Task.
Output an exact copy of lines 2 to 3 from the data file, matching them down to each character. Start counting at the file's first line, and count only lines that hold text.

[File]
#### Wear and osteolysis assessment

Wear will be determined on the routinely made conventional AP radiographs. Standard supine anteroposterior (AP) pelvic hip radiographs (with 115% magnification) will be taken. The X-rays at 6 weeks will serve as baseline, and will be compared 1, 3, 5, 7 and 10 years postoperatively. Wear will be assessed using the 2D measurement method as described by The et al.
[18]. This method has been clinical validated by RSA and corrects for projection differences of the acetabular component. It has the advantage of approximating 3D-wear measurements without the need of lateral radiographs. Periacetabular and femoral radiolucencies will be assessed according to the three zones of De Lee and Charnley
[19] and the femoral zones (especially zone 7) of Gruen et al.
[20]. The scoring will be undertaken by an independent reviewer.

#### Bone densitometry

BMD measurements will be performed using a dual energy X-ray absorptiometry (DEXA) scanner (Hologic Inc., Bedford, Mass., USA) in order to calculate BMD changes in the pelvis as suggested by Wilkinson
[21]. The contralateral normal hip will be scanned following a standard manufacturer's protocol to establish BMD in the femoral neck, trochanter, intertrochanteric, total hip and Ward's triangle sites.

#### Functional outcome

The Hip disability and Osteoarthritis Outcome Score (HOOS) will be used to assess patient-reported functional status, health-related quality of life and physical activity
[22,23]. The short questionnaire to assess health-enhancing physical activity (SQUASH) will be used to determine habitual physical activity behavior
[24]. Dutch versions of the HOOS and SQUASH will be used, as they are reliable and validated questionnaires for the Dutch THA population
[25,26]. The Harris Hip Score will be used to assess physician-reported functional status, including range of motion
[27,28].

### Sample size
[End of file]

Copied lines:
Wear will be determined on the routinely made conventional AP radiographs. Standard supine anteroposterior (AP) pelvic hip radiographs (with 115% magnification) will be taken. The X-rays at 6 weeks will serve as baseline, and will be compared 1, 3, 5, 7 and 10 years postoperatively. Wear will be assessed using the 2D measurement method as described by The et al.
[18]. This method has been clinical validated by RSA and corrects for projection differences of the acetabular component. It has the advantage of approximating 3D-wear measurements without the need of lateral radiographs. Periacetabular and femoral radiolucencies will be assessed according to the three zones of De Lee and Charnley